President Cyril Ramaphosa decries state of municipalities

03 December 2020 - 11:51
By aphiwe deklerk AND Aphiwe Deklerk
President Cyril Ramaphosa
Image: GCIS President Cyril Ramaphosa

President Cyril Ramaphosa has decried the poor state of local government in SA, saying some municipalities are facing a crisis of credibility with residents.

“Coupled with institutional weaknesses, like corruption and nepotism, many of our municipalities are facing a crisis of credibility and believability by our people,” said Ramaphosa.

Ramaphosa was addressing the opening of the SA Local Government Association national members assembly.

“We cannot have municipalities that are so dysfunctional that people feel they must resort to violence to be heard. We simply cannot afford for local government to fail because when local government fails, provincial government fails and ultimately the national government fails, it is too important to our people and their lives,” he said.

Ramaphosa flagged poor audit outcomes as one of the measures of failure in local government.

“We must all admit that local government, while it has done a lot of things to benefit our people, it also faces a number of very serious challenges. A measure of the extent of these challenges are the poor municipal audit outcomes,” he said.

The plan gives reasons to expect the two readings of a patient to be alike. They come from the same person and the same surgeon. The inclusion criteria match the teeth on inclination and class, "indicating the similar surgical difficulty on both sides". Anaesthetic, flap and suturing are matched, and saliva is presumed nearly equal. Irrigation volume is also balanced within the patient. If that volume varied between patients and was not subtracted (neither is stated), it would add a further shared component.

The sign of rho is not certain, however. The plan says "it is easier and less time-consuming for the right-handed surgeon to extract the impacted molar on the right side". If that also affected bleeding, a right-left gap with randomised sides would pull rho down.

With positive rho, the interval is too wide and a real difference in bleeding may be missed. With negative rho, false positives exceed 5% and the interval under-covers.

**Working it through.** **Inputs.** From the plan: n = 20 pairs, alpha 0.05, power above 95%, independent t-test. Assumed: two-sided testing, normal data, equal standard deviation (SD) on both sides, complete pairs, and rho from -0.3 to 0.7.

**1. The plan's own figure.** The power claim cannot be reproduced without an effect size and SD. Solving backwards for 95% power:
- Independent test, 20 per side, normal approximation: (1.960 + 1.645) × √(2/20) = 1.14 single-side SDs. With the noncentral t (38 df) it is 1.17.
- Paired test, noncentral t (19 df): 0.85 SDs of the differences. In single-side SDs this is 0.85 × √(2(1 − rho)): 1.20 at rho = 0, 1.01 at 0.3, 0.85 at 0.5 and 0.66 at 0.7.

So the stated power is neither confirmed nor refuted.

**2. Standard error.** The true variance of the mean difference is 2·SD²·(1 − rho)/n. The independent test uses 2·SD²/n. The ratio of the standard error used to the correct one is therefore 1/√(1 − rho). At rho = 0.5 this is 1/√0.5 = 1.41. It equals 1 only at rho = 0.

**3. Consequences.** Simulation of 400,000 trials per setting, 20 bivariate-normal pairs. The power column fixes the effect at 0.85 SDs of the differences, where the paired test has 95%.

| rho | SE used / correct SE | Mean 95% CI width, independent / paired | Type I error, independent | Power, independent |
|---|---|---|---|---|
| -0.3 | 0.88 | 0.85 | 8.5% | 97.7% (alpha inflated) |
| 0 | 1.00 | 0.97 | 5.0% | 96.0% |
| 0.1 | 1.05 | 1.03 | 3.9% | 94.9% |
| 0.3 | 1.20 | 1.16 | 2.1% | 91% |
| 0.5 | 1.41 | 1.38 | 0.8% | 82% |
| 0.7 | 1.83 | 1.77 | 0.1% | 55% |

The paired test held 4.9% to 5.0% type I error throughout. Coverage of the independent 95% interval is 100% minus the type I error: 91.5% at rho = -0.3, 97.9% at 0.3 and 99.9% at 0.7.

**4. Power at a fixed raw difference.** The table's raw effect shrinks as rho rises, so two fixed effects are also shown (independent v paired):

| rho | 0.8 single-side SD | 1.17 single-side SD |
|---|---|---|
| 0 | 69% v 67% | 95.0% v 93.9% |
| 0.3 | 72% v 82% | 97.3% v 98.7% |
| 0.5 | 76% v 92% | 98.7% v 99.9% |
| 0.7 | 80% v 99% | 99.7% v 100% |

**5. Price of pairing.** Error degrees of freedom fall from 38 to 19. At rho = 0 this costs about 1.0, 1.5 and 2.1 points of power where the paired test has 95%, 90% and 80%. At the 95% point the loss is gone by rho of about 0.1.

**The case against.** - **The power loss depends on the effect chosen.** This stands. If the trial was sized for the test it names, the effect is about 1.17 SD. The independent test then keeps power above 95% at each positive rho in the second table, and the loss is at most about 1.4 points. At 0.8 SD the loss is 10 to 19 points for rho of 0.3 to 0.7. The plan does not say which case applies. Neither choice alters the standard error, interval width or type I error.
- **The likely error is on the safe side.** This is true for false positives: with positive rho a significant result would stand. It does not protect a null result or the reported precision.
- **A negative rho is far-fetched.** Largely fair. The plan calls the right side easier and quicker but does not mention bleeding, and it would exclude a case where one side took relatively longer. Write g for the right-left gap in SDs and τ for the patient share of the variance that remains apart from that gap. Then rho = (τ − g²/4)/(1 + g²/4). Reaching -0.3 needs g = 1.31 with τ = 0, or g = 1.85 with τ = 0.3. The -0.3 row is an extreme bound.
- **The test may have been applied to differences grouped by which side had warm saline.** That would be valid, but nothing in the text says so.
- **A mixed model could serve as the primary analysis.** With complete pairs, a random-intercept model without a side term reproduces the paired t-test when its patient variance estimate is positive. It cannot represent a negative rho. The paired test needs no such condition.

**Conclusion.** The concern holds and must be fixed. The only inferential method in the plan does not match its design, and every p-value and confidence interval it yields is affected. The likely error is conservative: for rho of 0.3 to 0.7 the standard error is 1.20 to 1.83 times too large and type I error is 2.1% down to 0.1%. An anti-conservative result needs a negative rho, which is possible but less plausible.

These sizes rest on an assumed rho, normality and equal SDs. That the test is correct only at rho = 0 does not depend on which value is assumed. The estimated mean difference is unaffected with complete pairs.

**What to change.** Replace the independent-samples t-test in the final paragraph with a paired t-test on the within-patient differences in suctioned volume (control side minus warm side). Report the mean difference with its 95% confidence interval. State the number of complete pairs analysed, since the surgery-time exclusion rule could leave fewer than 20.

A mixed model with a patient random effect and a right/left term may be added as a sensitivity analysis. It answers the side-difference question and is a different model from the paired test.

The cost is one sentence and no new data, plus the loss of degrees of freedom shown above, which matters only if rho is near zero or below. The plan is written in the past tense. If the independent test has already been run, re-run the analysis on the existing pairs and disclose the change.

“The latest report from the auditor-general points to serious lapses of governance and financial management in our municipalities. Our departed auditor-general Kimi Makwetu, may his soul rest in peace, often reported to me very sadly about the performance of our local government entities.”

He said for the 2018/2019 financial year, less than 20 of the 257 municipalities in the country got clean audits.

“Furthermore, these outcomes appear to be worsening each year rather than improving, which should be the natural procession of everything. Improve and improve.”

He said the country now has a situation where many municipalities are ill-equipped to take on the responsibilities expected from them.

“The picture we have is of vastly uneven performance. Some municipalities have acquitted themselves reasonably or even very well, basic services are now more widely available than before.

“But there are others that cannot adequately perform even their basic functions, let alone carry out their developmental role.”